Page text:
JEDBURG -- An experienced pilot who volunteered to fly mercy air ambulance trips and introduced young people to flying was one of four people killed in a fiery plane crash Wednesday when their aircraft fell from the pre-dawn sky seconds after takeoff.
The cause of the accident at the Dorchester County Airport remains under investigation.
The four men were heading to St. Lucie County International Airport in Ft. Pierce, Fla., officials said. That was to be their U.S. Customs and Border Protection clearance destination ahead of flying to a ham radio operators' convention in the Bahamas.
Killed in the crash was the pilot and plane owner, Peter Radding of North Charleston, reported to be in his mid- to late 60s. He was a pilot for at least 40 years and was described as being meticulous about his plane.
Also killed was James Randolph Hargenrader, 55, of Summerville. He was the front-seat passenger and a licensed pilot. The other victims were passenger Edwin Steeble of Summerville, also in the 55-65 year range, and Dallas Carter, in the same age category, of Laurel, Del.
Radding's 1976 Piper PA-23 took off from the airport's Runway 24 at 6:28 a.m., heading south. It quickly veered off course and crashed into a low-lying, thickly wooded area adjacent to the airfield, some 50 yards off the runway.
A resident living near the field reported the crash, saying she had heard a loud explosion. The plane burst into flames, responders said.
The crash site left charred foliage in the woods around the plane, Dorchester County Administrator Jason Ward said.
"It was extremely dark and that's why it was difficult to locate" the crash site, Ward said. Wreckage was strewn in a roughly 60-yard radius.
The plane was found in the woods, upside down, though it is unclear if it landed that way or rolled after its first crash with trees and the ground. Authorities had to wait for fire suppressant foam to evaporate before they could confirm the total number of victims. Workers are also searching for one of the plane's two propellers.
Radding was a retired executive of Corning Inc. He most recently was chief executive officer of Omega One Communications in Summerville, a corporation spin-off that manufactured coaxial cable.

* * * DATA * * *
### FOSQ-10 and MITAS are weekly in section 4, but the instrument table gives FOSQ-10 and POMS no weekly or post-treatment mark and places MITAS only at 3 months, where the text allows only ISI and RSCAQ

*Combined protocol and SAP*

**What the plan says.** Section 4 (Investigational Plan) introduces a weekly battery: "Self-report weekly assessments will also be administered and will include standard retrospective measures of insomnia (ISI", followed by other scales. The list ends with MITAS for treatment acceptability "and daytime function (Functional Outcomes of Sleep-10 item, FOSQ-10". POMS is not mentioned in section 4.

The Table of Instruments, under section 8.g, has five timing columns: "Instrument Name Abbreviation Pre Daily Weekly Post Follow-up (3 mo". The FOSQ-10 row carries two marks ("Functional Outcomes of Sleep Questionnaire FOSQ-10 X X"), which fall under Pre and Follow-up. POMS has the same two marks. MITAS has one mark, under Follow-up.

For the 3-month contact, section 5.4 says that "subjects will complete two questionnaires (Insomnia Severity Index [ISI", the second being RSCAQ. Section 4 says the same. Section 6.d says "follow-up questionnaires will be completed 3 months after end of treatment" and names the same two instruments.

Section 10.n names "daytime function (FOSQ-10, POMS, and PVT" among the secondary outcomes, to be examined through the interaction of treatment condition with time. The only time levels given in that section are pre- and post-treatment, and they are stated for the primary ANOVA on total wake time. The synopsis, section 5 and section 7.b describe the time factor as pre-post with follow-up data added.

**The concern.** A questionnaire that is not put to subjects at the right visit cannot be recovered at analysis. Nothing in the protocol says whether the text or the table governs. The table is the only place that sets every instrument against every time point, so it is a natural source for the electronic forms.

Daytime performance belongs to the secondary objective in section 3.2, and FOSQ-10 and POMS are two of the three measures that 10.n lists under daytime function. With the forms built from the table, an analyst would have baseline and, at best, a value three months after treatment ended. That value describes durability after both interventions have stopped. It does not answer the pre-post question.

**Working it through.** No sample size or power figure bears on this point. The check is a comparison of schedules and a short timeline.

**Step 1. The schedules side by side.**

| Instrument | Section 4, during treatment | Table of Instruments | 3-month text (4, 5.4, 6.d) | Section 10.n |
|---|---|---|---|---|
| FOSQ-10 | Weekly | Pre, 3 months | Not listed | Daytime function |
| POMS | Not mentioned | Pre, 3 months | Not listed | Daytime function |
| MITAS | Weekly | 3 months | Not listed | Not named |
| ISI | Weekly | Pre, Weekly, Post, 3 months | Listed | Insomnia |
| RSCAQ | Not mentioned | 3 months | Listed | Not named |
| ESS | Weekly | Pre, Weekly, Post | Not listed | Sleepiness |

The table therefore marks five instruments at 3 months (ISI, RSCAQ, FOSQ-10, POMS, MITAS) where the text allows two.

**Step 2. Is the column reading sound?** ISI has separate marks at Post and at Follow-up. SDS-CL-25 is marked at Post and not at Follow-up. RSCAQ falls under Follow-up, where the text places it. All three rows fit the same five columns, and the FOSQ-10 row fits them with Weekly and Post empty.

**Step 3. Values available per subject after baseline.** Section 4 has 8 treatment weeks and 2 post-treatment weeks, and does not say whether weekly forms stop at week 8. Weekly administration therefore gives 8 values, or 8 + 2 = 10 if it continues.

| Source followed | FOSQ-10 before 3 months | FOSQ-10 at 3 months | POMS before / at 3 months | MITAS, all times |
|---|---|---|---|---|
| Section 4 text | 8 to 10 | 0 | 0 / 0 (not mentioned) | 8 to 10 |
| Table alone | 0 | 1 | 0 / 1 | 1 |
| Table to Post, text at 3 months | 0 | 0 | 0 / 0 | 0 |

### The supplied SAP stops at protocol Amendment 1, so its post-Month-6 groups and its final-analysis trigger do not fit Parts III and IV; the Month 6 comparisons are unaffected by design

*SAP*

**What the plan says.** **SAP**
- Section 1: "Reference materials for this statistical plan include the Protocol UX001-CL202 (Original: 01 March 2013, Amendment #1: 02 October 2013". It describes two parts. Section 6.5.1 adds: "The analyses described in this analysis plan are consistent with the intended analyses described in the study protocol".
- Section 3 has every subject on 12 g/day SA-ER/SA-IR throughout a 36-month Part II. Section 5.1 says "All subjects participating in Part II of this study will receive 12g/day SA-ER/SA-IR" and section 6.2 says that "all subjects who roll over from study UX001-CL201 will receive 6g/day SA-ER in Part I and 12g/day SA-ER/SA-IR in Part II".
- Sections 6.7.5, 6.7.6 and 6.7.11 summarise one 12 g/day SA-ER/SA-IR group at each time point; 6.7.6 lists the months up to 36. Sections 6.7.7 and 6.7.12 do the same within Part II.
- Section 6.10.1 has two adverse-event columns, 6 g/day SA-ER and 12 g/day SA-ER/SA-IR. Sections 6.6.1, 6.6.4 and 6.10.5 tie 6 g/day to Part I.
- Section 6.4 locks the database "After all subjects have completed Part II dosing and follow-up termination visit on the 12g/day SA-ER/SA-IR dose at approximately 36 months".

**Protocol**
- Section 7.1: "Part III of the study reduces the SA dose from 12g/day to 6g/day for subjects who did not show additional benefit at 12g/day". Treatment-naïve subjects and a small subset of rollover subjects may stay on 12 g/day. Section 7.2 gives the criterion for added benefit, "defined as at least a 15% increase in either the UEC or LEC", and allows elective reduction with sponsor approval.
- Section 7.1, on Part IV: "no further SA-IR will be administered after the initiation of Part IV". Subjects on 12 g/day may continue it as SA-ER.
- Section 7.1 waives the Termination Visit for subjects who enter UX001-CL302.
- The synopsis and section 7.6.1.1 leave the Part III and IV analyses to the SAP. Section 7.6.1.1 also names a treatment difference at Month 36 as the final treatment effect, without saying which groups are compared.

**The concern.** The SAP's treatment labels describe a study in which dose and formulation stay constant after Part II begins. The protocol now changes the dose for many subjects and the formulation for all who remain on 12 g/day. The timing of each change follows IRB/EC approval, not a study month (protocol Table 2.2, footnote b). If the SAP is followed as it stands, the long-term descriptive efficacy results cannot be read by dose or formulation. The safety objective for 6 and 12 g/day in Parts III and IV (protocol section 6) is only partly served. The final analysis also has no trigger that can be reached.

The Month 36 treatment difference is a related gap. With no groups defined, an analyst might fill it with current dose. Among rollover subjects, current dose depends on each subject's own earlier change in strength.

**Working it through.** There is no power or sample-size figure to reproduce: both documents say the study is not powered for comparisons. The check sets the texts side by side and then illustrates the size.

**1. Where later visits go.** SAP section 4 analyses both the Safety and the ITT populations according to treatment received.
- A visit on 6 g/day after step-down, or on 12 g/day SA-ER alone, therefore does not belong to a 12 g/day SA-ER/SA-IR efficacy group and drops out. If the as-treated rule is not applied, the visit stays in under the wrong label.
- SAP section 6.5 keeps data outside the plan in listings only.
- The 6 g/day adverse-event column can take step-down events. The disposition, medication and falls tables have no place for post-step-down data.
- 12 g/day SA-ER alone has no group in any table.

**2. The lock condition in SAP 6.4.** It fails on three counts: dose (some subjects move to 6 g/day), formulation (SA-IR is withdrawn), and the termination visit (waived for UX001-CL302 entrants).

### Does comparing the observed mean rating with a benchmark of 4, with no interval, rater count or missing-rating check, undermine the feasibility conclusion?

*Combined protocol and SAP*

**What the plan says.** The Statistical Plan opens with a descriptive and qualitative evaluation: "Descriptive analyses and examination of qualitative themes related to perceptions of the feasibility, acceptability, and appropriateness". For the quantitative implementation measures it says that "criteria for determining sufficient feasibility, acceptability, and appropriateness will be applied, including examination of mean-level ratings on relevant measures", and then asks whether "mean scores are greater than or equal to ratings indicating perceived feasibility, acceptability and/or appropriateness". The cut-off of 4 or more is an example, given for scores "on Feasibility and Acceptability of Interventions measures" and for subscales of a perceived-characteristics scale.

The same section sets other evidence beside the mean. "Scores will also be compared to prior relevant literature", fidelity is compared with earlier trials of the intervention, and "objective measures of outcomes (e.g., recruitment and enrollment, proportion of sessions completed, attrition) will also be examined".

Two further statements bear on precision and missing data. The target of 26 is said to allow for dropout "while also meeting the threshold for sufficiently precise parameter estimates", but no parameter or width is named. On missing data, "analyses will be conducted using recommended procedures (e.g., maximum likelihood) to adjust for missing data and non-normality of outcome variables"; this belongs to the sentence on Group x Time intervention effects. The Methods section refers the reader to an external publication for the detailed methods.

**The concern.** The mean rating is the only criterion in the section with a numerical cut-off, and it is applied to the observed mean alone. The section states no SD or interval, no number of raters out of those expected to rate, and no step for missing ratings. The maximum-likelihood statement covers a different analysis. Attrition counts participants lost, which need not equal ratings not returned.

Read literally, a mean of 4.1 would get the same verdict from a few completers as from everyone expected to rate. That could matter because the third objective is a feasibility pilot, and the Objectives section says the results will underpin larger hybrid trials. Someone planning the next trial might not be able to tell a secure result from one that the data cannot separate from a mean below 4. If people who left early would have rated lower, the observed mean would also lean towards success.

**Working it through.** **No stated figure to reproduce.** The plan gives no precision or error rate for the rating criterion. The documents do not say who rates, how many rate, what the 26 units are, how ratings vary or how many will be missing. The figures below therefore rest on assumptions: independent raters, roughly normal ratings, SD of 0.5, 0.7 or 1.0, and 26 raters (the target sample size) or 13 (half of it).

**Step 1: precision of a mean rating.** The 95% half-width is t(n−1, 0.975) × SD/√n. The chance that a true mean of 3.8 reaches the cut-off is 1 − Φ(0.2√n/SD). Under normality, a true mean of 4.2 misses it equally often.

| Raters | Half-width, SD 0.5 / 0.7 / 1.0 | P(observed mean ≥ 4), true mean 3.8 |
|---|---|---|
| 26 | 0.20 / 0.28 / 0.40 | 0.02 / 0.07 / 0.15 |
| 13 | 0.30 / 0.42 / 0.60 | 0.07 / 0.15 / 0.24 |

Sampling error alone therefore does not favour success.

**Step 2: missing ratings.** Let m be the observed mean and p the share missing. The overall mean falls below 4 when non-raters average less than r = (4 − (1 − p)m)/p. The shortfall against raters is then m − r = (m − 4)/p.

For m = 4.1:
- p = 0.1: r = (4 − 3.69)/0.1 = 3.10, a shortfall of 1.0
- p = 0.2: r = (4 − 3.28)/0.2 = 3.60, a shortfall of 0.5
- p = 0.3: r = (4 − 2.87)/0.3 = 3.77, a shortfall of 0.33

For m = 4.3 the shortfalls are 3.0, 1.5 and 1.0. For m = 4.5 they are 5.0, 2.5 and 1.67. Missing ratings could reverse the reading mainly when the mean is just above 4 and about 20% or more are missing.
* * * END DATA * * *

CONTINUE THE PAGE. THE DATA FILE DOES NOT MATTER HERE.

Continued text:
He volunteered for Mercy Flight Southeast, transporting critically ill patients by air, and Young Eagles, a program that introduced young people to flying. He was a board member of the Coosaw Creek Disaster Preparedness Committee.
A graduate of Clarkson University in New York, he won the school's highest alumni honor, the Golden Knight Award, in 1998 for his career achievement and community service.
Investigators with, the National Transportation Safety Board, the federal agency that investigates plane crashes, were expected to arrive late Wednesday, and it is doubtful the wreckage will be moved any time soon while officials investigate the crash, looking at a variety of factors, including early morning flying conditions.
"A fully qualified pilot taking off in the dark is a routine procedure. It's done all the time," said local aviation attorney Mark Fava. "Takeoff accidents are rarer than landing or bad weather accidents. Really, until we know the cause it's difficult to tell" what might have happened.
This was at least the fourth fatal accident at the airport in recent years, Ward said.
During the day Wednesday, Dorchester County officials were busy moving truckloads of rocks to the area, and taking trees and shrubs out, to make it easier for emergency vehicles to reach the marshy crash site.
The Dorchester County-owned airport is in a rural part of the county along Cypress Swamp near Jedburg. At least 20 planes use it as a home station. There is no functioning tower and flight contact is made through the tower at Charleston International Airport.
UPDATE: NTSB on scene
An investigator from the National Transportation Safety Board was on the scene Thursday of a small plane crash that killed three men from South Carolina and one from Delaware.NTSB spokesman Keith Holloway says the investigator will likely remain at the scene at the Summerville Airport through Friday and could release a preliminary report in about 10 days.But he said it could take 18 months to determine the cause of the crash on Wednesday that occurred in clear weather but in pre-dawn darkness at the general aviation airport about 30 miles northwest of Charleston.— Associated Press